I'm used to finding films directed by Clint Eastwood to be overrated but this didn't prepare me for how intensely bad his 2008 film Gran Torino is. It goes to show how much tenure buys you in Hollywood--I try to imagine pitching to a studio a movie where I play a war veteran white guy in a neighbourhood of Hmong refugees, where I constantly insult everyone and then I'm hailed as a hero by the legion of two dimensional characters who heap tributes on my doorstep and I also teach one of the Hmong how to be a man and the movie ends with my Christ-like sacrifice and a song sung by myself even though I can't sing. I think, if the studio rep was kind, he or she would tell me I was in the wrong place and point me to where I might find someone who'd jerk me off for money.
The film begins promisingly enough; Walt (Eastwood) is at his wife's funeral and growls at his granddaughter (Dreama Walker) wearing a crop top and a flashy belly button ring. I've seen this kind of thing--people seem to've forgotten how to dress and act respectfully at funerals. Her brother and Walt's son are also disrespectful but the focus remains on the young woman who ends up poking around Walt's garage where he, a tall dark figure, corners her while she crassly asks him to leave her his car, his Gran Torino, when he dies.
The predatory misogynist undertones to the scene are hard to miss. She throws down her cigarette and he steps angrily into her personal space to stamp it out. She maintains complete, improbable, comfortable insensitivity, which makes her behaviour at the end of the film, the next time we see her, bizarre except in consideration of the fact that the purpose of the film is to exalt Eastwood's character.
Walt's a veteran of the Korean War and considers hurling constant racial slurs at everyone just a normal way of talking. I have no doubt there are older folks who don't see anything wrong with constantly calling Asians "zipperheads" and their Italian barber a "Dago-wop" but even Jerri Blank had more discretion than Walt.
Well, maybe not. Still, despite Strangers with Candy being an absurdist comedy, the world it portrays is still more realistic than the one in Gran Torino where Walt pulling a shotgun on some Hmong gangsters who'd stepped on his lawn gets him rewarded by the entire neighbourhood just because he managed to save Thao (Bee Vang), the teenage neighbour boy, in the process. So the next day, everyone in the impoverished neighbourhood starts loading flowers and food on his porch.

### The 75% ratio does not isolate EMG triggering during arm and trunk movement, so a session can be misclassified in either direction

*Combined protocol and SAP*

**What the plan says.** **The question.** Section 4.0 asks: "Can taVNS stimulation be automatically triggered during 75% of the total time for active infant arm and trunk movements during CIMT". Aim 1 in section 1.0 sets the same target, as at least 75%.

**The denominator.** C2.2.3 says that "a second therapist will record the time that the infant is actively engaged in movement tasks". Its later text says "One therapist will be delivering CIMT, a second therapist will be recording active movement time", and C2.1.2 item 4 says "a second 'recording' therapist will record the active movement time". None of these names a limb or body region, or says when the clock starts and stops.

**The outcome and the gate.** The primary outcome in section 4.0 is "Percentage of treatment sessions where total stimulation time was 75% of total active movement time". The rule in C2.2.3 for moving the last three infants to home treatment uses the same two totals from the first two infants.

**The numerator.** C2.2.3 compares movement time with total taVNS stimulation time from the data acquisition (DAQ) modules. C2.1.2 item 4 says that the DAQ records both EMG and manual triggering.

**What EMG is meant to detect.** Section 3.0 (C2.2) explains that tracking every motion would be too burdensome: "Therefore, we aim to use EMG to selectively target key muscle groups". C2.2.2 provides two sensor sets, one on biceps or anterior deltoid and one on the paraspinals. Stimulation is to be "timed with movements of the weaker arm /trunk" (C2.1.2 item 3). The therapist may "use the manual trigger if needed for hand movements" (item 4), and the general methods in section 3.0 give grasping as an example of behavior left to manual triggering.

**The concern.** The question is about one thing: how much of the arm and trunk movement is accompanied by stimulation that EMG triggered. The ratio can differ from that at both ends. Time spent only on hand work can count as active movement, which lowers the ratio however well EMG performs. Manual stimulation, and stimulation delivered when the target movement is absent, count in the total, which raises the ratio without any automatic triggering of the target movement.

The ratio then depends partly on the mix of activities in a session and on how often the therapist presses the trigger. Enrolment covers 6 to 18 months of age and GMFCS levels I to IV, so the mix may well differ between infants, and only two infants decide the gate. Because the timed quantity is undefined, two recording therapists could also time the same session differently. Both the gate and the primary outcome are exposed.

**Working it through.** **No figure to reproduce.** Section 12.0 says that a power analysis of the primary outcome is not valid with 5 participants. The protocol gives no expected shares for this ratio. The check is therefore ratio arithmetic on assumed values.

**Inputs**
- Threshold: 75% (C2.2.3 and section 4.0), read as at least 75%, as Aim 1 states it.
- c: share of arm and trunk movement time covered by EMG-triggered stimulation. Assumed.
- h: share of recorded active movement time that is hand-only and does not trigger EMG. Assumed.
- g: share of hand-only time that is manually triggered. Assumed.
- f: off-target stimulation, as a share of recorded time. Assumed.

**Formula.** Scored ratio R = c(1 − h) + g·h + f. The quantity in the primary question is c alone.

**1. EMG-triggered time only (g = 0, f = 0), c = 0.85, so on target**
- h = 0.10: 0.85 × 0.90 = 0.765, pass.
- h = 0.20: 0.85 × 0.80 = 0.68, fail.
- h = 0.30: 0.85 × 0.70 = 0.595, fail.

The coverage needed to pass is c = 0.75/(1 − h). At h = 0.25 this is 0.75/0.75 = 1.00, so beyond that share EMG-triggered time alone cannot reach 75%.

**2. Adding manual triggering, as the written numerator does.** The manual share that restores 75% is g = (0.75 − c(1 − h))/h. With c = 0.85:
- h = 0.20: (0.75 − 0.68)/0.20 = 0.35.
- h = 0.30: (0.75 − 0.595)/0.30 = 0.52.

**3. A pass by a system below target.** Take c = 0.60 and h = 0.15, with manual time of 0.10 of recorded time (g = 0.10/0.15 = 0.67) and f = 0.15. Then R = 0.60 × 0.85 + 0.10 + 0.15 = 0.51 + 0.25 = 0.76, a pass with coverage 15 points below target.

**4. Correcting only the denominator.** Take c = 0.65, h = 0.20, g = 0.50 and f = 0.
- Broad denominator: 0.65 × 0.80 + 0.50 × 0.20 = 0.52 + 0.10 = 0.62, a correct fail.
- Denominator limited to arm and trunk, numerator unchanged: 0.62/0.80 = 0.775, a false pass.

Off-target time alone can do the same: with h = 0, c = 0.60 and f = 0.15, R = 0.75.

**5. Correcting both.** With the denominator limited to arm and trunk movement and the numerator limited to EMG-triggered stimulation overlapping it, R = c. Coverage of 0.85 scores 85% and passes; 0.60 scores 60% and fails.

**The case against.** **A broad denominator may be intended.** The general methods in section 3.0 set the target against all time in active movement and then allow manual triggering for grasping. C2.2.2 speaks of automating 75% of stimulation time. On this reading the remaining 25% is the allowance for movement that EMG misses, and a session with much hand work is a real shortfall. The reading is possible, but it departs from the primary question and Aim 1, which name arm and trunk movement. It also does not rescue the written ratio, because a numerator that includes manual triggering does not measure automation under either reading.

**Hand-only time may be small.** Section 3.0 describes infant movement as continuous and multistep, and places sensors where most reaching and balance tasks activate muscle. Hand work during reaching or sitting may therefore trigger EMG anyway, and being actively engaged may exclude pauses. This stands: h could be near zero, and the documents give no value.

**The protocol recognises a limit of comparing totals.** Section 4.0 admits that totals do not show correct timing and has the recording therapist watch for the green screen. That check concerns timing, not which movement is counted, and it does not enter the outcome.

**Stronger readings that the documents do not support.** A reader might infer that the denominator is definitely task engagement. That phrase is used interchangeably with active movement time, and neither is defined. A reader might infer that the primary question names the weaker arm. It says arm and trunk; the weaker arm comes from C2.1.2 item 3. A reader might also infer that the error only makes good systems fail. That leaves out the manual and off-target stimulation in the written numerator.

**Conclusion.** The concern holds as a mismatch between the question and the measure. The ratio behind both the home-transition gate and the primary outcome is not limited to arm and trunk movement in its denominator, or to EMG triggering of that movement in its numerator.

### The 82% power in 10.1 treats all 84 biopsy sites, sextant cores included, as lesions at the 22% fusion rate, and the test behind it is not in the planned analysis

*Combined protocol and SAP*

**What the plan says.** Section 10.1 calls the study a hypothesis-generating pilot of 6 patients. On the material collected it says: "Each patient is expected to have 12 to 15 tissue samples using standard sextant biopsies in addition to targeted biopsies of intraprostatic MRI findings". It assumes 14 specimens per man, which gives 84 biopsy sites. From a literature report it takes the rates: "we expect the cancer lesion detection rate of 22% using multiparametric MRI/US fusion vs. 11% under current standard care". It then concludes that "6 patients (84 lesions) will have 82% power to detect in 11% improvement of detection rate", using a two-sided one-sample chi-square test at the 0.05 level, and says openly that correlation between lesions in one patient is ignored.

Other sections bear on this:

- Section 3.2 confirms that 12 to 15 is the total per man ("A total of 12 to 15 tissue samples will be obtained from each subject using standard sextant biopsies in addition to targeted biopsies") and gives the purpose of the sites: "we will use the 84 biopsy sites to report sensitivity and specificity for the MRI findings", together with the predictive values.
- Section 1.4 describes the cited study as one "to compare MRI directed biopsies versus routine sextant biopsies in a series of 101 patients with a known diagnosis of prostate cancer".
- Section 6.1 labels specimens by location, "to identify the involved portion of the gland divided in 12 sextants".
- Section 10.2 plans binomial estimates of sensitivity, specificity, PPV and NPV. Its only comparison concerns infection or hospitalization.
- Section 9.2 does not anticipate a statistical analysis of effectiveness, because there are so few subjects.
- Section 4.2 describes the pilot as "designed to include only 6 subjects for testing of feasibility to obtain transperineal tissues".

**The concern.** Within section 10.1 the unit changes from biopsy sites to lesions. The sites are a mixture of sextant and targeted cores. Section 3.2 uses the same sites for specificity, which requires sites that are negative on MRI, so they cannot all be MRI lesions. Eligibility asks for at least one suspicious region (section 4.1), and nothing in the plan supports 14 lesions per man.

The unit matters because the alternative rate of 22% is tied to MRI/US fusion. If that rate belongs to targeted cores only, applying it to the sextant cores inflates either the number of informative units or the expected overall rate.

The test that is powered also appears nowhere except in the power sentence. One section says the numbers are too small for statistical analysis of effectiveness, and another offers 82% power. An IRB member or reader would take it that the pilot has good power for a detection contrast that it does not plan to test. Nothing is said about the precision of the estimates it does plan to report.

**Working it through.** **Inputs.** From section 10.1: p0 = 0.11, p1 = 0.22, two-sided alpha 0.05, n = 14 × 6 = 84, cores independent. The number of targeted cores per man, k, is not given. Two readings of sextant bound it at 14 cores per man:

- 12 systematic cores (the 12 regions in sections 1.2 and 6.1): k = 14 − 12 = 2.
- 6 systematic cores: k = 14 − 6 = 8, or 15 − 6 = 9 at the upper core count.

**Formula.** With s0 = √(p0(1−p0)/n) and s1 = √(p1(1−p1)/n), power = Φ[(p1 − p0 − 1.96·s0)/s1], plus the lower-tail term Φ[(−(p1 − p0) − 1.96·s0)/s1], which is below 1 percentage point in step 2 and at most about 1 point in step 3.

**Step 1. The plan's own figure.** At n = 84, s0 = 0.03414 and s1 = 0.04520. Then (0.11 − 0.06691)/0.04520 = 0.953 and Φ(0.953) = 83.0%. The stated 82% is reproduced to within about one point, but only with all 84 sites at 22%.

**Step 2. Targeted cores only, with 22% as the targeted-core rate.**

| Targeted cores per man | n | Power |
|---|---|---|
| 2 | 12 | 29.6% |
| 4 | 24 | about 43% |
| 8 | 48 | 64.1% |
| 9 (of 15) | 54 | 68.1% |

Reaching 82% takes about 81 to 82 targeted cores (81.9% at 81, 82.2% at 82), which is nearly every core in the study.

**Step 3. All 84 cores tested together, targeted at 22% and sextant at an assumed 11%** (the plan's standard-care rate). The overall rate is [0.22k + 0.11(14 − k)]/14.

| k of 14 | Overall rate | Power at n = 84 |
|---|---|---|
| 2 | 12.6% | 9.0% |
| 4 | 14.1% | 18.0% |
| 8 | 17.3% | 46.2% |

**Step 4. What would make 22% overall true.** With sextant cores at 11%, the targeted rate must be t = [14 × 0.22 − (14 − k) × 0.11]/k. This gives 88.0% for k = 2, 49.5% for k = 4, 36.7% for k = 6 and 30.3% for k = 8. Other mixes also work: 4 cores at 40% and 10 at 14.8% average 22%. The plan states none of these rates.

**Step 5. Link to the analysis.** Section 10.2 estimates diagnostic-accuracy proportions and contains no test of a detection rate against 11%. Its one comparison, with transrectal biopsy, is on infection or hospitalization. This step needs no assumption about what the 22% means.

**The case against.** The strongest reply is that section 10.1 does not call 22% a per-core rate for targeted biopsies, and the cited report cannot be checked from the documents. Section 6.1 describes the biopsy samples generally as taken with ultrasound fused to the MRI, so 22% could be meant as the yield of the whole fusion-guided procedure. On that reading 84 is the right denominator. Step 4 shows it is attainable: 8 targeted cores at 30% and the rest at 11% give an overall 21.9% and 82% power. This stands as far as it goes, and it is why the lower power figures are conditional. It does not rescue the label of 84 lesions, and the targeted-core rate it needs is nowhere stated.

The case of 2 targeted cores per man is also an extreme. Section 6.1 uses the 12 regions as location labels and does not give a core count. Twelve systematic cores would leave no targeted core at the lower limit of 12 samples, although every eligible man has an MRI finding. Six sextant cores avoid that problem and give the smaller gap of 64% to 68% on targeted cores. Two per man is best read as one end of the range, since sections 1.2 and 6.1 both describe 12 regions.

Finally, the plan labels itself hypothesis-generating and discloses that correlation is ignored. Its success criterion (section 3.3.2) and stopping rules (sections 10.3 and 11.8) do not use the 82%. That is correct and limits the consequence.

In case you're wondering whether or not this is really Hmong custom, the answer, according to several pages that came up when I googled--articles and forums--is no. No, the Hmong don't start piling tributes on the doorway of a neighbour who did a nice thing. This is just one of many inaccuracies in the film, though, things I kind of sensed were inaccurate even though I know little about the Hmong, mostly because they resembled the behaviours of "Native" cultures in old films. They adore Walt now despite his constant verbal abuse because he's the White Saviour.
And he does plenty of saving, especially for a movie directed by a guy who's said in interviews how much he hates superhero films. Thao's sister, Sue (Abney Her), is wandering around the neighbourhood with her ridiculous white gangster poseur date (Scott Eastwood) when they walk stiffly and awkwardly into a frame where three black gang bangers are standing. They humiliate Sue's date then start pushing her around before Walt shows up in his white pick-up truck and threatens them all with a gun.
The firepower in the hands of anyone at any time always miraculously favours Walt's goals. Later in the film, he kicks the shit out of one of the Hmong gangsters and the Hmong gang retaliate with a drive by shooting of . . . Walt's neighbour's house.
After he saves Sue from assault, she gives him a brief book report on Hmong culture. Good on Eastwood for actually casting Hmong actors, I guess, but maybe he'd have been better off just going with any Asian actors who didn't talk like Siri. I hear Eastwood chose not to give direction to his actors and, wow, it sure shows. Sue likes to stick with Walt after this and in her flat, mashed together line deliveries she becomes his friendly robotic tour guide of the film's version of Hmong culture. Naturally, she never once suggests he avoid flinging the verbal abuse at herself or her family.
His attention moves from Sue to Thao as he teaches the kid to be a real man. By the end, everyone is in awe of the wisdom inherent in Walt's crustiness. The movie is so transparent it is actually pretty hilarious.
Twitter Sonnet #935
The washing troop announced by tapping twice.
In slush the frozen eyeless men reside.
A note of sorts was writ upon the ice.
The hair betrays a shifting form outside.
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In weathered veins the words the nail embossed.
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Along the wall, the veins resemble light.
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Corroding salt asserts a dusty blight.
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The violent stasis stops a silver fall.